and is among the smallest we've tested, so it neatly fits into a
backpack for travel. On its underside, a green plastic shell
conceals a nook to store the dock's short, 5-inch cord when not in
Ports are minimal: one HDMI 2.0 port, one DisplayPort 1.2 port,
one 5Gbps USB-A port, and gigabit ethernet port. If you're okay
using the USB port for a mouse or keyboard, rather than for
high-speed external storage, the GTD300 will suit you fine. (Of
course, we'd have preferred a 10Gbps port, at least.)
Some of Amazon's customer reviews are slightly confusing: In our
experience the ethernet port worked as expected, as did the USB-A
port. Perhaps because of the small form factor, the GTD300 gets
noticeably hot, but not uncomfortably so in our opinion.
Belkin Thunderbolt 3 Dock
Belkin's Thunderbolt 3 Dock Core arrived in bare-bones
packaging, and the product is equally unadorned: It's a smartly
designed powered Thunderbolt 3 travel dock.
At a nearly square 5.2 x 6.5 x 1.5 inches, the Thunderbolt Dock
Core black doesn't take up much room, and the included 8-inch
Thunderbolt 3 cord provides ample length for flexibility. Ports are
adequately spaced out around the flat, black plastic cube, with
HDMI 2.0 and DisplayPort 1.4 ports providing a stable 4K/60Hz
experience to both of my 4K displays. There's gigabit ethernet and
a 3.5mm audio jack, but good luck telling the USB 3.1 and USB 2.0
Type A ports apart—they're not labeled.
There's one catch: The additional USB-C port on the Dock is a
vanilla USB-C port that needs to be connected to a 60W charger to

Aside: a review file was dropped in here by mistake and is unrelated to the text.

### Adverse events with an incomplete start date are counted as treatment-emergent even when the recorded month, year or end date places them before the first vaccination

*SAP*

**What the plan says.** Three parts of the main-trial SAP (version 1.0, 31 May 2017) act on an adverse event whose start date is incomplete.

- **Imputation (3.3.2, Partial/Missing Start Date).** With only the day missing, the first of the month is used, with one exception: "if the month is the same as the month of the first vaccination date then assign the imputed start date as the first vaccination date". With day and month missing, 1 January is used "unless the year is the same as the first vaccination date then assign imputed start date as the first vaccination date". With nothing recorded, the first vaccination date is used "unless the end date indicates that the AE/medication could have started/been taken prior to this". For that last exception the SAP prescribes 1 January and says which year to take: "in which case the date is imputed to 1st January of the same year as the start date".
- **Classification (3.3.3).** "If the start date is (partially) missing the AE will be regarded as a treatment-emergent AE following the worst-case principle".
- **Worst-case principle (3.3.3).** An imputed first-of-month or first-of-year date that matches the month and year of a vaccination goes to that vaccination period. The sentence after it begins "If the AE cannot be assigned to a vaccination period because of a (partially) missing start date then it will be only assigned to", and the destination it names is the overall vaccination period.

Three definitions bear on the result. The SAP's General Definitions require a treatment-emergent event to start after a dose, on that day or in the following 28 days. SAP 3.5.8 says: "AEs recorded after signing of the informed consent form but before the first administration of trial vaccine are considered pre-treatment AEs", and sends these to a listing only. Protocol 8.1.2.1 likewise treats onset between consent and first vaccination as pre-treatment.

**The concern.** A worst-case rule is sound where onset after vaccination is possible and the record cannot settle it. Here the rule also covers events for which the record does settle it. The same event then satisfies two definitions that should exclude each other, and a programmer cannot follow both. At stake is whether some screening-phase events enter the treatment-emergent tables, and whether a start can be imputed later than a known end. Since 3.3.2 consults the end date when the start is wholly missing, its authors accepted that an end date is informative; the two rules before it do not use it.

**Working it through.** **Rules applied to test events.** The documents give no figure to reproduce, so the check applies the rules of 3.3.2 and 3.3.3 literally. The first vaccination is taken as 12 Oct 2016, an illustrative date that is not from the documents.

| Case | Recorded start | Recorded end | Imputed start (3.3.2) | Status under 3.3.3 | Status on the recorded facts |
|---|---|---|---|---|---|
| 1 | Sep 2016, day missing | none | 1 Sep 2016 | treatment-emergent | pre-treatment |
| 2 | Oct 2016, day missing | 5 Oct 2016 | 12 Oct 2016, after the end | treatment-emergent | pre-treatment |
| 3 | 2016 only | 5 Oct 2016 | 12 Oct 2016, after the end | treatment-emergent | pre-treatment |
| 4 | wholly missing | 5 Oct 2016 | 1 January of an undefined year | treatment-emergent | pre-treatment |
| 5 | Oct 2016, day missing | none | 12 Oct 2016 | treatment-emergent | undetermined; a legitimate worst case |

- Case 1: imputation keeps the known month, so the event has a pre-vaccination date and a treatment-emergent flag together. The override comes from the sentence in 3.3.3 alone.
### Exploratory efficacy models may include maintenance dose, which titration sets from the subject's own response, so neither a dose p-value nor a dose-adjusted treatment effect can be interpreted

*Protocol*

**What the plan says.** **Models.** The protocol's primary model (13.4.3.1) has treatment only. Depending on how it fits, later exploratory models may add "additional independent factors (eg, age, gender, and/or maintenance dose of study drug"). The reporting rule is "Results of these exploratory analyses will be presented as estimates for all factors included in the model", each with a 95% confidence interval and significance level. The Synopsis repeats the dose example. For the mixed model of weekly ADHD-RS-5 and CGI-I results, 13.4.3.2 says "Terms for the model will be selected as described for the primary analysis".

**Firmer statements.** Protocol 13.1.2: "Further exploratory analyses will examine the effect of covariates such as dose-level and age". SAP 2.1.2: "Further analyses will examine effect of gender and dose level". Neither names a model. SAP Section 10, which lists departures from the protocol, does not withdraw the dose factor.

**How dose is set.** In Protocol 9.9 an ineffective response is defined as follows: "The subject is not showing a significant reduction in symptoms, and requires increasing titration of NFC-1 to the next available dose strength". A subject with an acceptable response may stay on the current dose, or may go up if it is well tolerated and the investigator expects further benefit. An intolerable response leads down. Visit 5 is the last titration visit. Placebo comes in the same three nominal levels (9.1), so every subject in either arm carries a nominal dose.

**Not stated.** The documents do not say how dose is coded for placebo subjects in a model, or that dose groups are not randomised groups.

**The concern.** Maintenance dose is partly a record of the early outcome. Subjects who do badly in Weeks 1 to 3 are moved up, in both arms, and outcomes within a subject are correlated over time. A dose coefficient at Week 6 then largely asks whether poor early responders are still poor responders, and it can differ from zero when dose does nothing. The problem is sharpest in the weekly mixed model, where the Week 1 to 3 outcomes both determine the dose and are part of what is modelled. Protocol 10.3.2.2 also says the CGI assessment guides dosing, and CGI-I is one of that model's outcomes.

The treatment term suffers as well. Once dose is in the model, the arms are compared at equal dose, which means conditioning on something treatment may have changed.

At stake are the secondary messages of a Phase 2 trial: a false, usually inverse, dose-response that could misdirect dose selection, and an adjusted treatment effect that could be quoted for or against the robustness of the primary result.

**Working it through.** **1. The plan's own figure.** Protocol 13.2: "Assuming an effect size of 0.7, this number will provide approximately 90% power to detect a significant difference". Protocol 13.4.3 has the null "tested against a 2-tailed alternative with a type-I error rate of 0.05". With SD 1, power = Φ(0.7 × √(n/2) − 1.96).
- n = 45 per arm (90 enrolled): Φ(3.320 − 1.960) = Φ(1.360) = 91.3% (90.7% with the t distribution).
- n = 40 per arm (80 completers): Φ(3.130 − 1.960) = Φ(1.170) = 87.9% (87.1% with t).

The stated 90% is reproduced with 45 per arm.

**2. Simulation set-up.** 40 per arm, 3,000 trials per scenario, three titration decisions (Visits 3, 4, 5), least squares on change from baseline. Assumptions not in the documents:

power the dock—which isn't supplied. That's fine if your laptop
charges with a USB-C charger; if it doesn't, you'll need to buy
one. That means extra expense and something else to
Save for the irritating lack of labels on the USB-A ports, the
Dock Core worked as expected, with solid performance. The plastic
shell never warmed to worrisome levels.
OWC Thunderbolt Hub
Other World Computing (OWC) specializes in Mac products, where
Thunderbolt-powered displays are more common than the Windows
world. This is important, since the relatively tiny OWCTB4HUB5P
offers just a 10Gbps USB 3.2 Type A port, a Kensington lock, and
three Thunderbolt 3 ports.
Designing a Thunderbolt 4 dock with three Thunderbolt 3 ports
makes sense if you're directly connecting a Thunderbolt display (something that in 2021 we
don't advise doing) or a direct-attached Thunderbolt device.
You can daisy-chain up to five devices. But if you were considering
buying the OWC Hub to connect to another Thunderbolt dock—which
would drastically expand your I/O options further—beware. While the
OWC Hub can drive two 4K displays at 60Hz, interjecting another
dock limits the output to just one, our testing and OWC support
That's unfortunate, because the tiny (4.7in x 2.9in. x .7in.)
metallic hub fits neatly on your desk, though with a 110W power
brick that dwarfs it. At 7.4 oz, it's definitely portable. The Hub
supplies 60W to the laptop, and 15W to downstream devices —even if
the host PC is sleeping. I/O rates were consistent across all of
the ports, even while other ports were active. OWC's Thunderbolt